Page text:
‘Flow’: What is it and how it Affects Your Game
The 51st State: “Flow”
We’ve all been there. You lose yourself completely in an activity. Time stands still. You’re laser focused. You have ‘tunnel vision’ and can see your objective as clear as day. You lose track of time completely and forget to eat, or even sleep. Every ounce of your attention and focus are absorbed into the activity. You feel as though your actions have a direct impact on your success. You are strongly challenged without being overwhelmed by difficulty. You are hyper aware of every action you make, and every reaction to it. Athletes call it ‘being in the zone’.
Gamers call it Friday night.
The History of Flow
A seemingly innate human experience, it wasn’t until the 1970’s that Hungarian psychologist Mihaly Csikszentmihalyi began researching and writing about the concept that it gained prominence amongst academic thinkers. He was fascinated by how artists of all kinds would get completely lost in their work. After his breakthroughs and into the 80’s and 90’s “flow” research began to gain steam, and was more widely discussed as an important aspect in designing experiences.
Flow in Games
What relationship does the concept of flow have with games?
In many ways flow is a perfect analogy for the creative goals of game design as well as the experiential goals of players.
As game makers we want players to be completely absorbed by the experiences we create. We want them to feel in control of their actions, make meaningful decisions, and feel like they are at the center of the outcome. We define well-balanced difficulty by a challenge, but one which players can overcome and feel proud to have accomplished something.
As players, we define a great game; no matter the genre, style or platform, by feeling like we can get completely lost in the experience the game provides. We use words like ‘immersive’, and ‘addictive’ (‘addicting’ if you’re less than 25… when did that change?) to essentially describe the optimal flow experience. We are constantly searching for this experience in the game we are playing, or we are looking elsewhere to fulfill our needs.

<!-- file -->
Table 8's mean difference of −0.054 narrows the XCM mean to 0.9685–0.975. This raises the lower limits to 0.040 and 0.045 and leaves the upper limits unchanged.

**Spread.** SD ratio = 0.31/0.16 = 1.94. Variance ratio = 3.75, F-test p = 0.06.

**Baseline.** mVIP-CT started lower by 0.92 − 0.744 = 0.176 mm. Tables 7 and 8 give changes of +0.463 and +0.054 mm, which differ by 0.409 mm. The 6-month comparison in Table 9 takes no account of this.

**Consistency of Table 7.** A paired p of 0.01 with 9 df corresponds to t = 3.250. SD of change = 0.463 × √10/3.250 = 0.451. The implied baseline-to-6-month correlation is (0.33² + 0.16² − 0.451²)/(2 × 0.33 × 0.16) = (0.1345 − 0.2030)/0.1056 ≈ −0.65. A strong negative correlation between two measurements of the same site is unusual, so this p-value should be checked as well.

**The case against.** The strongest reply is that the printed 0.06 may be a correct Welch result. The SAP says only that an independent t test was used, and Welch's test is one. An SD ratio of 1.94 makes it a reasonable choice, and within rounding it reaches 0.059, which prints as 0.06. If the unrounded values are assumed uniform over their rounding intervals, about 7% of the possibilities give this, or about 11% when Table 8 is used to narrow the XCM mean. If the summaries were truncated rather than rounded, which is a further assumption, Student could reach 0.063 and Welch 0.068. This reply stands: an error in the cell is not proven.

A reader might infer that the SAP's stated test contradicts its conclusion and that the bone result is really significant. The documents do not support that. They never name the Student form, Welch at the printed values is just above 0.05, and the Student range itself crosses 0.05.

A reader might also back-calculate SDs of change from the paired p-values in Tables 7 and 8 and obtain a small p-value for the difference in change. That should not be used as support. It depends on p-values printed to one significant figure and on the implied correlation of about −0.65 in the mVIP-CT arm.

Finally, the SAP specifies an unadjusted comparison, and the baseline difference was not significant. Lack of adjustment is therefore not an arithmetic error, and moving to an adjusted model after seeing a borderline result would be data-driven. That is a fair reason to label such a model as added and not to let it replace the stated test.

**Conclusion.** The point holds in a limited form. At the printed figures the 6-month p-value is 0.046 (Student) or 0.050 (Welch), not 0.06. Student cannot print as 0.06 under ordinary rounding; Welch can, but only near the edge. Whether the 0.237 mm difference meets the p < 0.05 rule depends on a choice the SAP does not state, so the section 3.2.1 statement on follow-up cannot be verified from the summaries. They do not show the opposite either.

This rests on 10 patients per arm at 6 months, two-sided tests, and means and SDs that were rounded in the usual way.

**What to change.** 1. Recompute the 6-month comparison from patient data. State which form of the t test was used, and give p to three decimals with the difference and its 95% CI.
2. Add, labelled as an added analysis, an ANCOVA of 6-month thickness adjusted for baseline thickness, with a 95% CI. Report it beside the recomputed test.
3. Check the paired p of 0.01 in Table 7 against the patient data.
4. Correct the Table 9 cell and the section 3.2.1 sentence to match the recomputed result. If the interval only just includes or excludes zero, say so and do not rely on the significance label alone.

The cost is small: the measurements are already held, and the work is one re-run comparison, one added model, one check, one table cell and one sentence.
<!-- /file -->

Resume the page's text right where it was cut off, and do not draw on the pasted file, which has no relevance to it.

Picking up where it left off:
The Importance of Stories
Achieving all these things (or at least some of them) creates a wealth of stories for the player. Stories create memorable, lasting connections between them and the game. Stories that make them come back and play the game again and again. Stories that enrich their experience and contribute to a strong flow state.
Your Own Private ‘Ida’-Flow
The flow experience is deeply personal. There cannot be a single recipe for success because our personality, preferences and even life experience all greatly impact the ideas and mechanics required for us to achieve it. Even our mood, or whether we’re preoccupied with thoughts of disappointment over Episode 1 (still) have a massive effect on whether we can achieve a flow state at that moment. Some players love League of Legends, others wouldn’t be caught dead playing it.
That being said, there are some fundamental things you should focus on as a baseline experience.
Firstly, your game’s 3C’s have to be incredibly solid. What I’m referring to here are the Characters, Controls, and Camera. How does it feel to control your character? Are the animations solid? Do they sell the experience? Does jumping feel natural and smooth? Can you customize your controls? How does it feel to move the camera around? Are the actions on the buttons responsive? Are they layed out on the controller properly?
The key here is to make the player believe the experience, feel completely in control and be able to perform all of the low-level mechanics and actions in your game with ease.
Even if you are making a game without characters; a Civilization like turn-based strategy game for example, your version of the 3C’s are still of paramount importance. Does the camera jitter when the player pans around the world using their mouse? Is it a chore to check on the Italian territories’ wheat production? Do you have to click 7 times to accept alliances between a neighboring nation?
Each element of frustration in these areas, however small, creates static between your player and their flow state with your game. I can’t emphasize this enough.